The Players: Checking In With ICPR On Illinois' Campaign Finance Laws
The state of Illinois may be running a deficit, but many of its leaders' campaign accounts are flush.
The Illinois Campaign for Political Reform tracks their spending, and has ideas on how to improve the system.
For this episode of The Players, your look into who's who in Illinois government and politics and waht they're up to, Statehouse Bureau Chief Amanda Vinicky talked about campaign finance and spending on the 2016 primary with ICPR's Director, Sarah Brune.
BRUNE: One thing that became very apparent in this election cycle is that there needs to be more disclosure on what campaigns are spending during the election. We actually helped pass a bill last year with bipartisan support that increased the reporting requirements for independent expenditures. So all those big ad buys you saw by Super PACS in this election, the only reason those are being disclosed was because of a change we made last year.
And actually if you check out the spending for this election for the primaries, you can see that what campaigns spend on their own candidate doesn't have to be reported until their quarterly reports. Those don't come out until April 15; for the general election they won't come out until January. I think that's a huge issue because if a committee is buying ads on behalf of its own candidate, you're not going to know how much they spent until months later.
VINICKY: What about dark money? Can you explain what it is, and what can be done about it?
BRUNE: What happens is groups that are under the tax code as 501(c)4 and 501(c)6 are technically non-profits. They're allowed to engage in a good amount of political spending. And they don't have to report their donors because they're outside of the political system.
So they're able to bundle donations from any anonymous donor and pump that money into the political system. It's really frustrating when you see that type of spending because you don't know who is behind it, in many cases.
VINICKY: It could be an individual, or a campaign fund -- but that would have to be disclosed?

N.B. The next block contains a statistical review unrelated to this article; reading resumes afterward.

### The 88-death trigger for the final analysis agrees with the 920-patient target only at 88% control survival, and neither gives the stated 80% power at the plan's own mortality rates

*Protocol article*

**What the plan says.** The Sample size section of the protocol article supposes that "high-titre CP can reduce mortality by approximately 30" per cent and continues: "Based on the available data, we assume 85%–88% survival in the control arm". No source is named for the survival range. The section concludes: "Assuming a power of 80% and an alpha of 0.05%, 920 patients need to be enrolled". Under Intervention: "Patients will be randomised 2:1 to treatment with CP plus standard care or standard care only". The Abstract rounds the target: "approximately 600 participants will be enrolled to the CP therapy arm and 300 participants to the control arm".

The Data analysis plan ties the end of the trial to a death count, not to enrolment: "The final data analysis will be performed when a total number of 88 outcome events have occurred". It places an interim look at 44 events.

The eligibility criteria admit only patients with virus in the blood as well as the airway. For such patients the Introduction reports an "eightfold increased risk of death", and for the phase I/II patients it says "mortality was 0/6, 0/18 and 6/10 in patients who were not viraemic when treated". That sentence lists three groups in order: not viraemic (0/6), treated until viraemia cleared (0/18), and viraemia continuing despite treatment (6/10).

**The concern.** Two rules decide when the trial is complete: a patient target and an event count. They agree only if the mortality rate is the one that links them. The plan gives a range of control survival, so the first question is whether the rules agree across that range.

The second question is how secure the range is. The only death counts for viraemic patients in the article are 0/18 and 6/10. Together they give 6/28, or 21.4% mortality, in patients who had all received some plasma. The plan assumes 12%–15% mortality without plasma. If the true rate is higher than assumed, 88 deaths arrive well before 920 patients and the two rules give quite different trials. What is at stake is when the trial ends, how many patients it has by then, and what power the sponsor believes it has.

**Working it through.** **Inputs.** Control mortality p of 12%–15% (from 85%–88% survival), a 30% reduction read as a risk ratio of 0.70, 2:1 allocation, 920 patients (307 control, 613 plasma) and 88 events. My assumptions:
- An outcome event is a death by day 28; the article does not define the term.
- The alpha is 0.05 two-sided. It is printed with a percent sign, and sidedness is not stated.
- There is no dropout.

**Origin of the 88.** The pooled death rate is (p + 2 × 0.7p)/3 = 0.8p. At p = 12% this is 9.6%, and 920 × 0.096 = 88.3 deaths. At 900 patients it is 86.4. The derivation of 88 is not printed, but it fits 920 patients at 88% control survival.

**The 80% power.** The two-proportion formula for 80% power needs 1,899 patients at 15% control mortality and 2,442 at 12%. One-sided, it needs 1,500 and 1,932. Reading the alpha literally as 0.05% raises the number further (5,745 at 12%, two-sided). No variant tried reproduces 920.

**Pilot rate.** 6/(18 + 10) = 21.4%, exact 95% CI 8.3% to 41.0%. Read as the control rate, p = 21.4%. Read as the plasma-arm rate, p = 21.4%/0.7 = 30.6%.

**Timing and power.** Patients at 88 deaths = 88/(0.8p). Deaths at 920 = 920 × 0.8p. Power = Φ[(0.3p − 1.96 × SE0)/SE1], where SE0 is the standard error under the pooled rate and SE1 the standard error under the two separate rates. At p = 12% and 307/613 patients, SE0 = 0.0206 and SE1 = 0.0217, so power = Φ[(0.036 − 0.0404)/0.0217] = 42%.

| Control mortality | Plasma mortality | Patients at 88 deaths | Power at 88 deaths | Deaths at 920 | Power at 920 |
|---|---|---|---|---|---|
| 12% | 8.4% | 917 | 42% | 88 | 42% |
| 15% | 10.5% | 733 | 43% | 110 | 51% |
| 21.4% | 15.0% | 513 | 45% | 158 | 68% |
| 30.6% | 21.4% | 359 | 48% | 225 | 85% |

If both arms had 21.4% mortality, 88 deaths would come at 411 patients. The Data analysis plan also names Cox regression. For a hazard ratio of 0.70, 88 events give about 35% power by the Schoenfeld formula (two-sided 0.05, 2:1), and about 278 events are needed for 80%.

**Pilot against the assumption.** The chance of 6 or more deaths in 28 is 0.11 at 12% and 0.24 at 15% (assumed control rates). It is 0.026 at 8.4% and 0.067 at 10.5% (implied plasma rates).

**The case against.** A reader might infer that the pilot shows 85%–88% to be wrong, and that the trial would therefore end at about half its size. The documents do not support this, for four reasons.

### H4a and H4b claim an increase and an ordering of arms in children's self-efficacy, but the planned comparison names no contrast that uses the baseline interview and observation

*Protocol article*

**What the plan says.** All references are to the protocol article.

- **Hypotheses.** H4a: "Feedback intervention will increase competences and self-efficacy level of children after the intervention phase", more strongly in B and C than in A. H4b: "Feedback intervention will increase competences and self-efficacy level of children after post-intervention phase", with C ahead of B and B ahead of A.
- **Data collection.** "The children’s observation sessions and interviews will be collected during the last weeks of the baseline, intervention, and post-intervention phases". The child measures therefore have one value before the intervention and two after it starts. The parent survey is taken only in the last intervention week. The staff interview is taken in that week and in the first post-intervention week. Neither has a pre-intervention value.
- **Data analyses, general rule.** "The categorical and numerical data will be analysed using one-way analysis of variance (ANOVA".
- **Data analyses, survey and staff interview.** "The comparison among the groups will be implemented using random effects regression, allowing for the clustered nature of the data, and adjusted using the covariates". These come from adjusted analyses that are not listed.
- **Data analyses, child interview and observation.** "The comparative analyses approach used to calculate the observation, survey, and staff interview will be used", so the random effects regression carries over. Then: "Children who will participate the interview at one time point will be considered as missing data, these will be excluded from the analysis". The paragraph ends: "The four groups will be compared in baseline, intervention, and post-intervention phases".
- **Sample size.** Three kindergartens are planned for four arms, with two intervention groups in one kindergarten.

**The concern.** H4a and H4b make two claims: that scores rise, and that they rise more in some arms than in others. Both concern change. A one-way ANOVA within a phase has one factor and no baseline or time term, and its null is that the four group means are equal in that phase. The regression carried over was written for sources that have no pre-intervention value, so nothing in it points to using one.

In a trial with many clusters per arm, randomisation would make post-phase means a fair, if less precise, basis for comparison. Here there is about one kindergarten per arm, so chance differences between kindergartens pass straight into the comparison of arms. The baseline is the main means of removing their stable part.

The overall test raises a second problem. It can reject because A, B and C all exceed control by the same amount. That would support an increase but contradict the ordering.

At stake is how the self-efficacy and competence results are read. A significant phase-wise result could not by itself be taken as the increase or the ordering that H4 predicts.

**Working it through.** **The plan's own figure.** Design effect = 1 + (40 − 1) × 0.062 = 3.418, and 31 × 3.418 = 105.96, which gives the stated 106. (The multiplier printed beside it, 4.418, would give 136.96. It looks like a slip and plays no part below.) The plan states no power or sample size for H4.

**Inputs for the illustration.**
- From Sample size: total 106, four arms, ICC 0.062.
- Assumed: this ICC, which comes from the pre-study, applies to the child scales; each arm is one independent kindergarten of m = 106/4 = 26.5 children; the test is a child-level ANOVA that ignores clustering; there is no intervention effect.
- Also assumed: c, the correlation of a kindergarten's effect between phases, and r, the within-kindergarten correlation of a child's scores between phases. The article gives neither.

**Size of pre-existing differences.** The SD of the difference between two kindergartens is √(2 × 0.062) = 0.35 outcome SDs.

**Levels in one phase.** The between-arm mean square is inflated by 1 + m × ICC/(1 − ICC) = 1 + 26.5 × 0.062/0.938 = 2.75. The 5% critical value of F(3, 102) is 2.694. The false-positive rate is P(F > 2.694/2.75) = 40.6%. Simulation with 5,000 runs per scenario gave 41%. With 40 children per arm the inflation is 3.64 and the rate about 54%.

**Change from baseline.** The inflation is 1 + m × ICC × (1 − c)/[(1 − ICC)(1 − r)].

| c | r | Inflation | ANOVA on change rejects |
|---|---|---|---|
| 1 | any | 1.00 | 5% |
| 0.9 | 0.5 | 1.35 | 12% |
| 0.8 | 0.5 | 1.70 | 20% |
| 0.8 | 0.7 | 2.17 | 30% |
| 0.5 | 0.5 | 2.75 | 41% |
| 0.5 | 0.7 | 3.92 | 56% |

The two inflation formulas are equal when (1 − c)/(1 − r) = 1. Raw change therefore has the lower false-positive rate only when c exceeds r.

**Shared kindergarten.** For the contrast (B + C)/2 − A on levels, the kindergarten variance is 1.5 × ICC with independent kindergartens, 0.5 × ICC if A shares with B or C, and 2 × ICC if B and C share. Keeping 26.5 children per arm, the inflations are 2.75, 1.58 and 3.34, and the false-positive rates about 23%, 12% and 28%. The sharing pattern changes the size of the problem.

BRUNE: So when the candidate committee takes in the donation, they disclose who it comes from. So example, Citizens for Sarah Brune takes in a donation from Amanda Vinicky, that's disclosed. but if Citizens for Sarah Brune takes in a donation from Vinicky LLC or Vinicky Inc., you don't know who exactly is behind that. A lot of times these organizations have really vague names like "Opportunity for America" or something feel-good but that's very non-descriptive of who is actually supporting them. VINICKY: We saw a lot of dark money spending in this campaign cycle, right?
BRUNE: Absolutely. In Illinois the presence of dark and outside money in the political system has certainly grown in this election cycle, as well as the present of state-level Super PACS. They really became huge players in some of these key primary races.
VINICKY: Why does all of this matter?
BRUNE: I think it's really important for the voters and the general population to understand who is giving money to their candidates. And who is helping elect the people in power in this state. After Citizens United there is certainly a limit to what we can do. I'd love to see less money in the political system in general. I'd love to see a pre- Citizens United world. But that's not what we're living in. There are still things that we can do to make sure that this information is disclosed, so that reporters like yourself and as well as voters can kind of see the fact and make their own conclusions.
VINICKY: This primary cycle set some records, right?
BRUNE: Absolutely - we run a database called Illinois Sunshine, that tracks all the campaign spending in Illinois, and in 2016 there's already been over $46 million - just in Illinois. So that's contributions and expenditures by campaigns and to campaigns. Which is a mind-boggling number for state politics and for many races where the balance of power really stayed the same. So many have agreed that we say some of the most expensive state races in state history and in this primary and one can only assume that this type of spending is going to continue into the general election.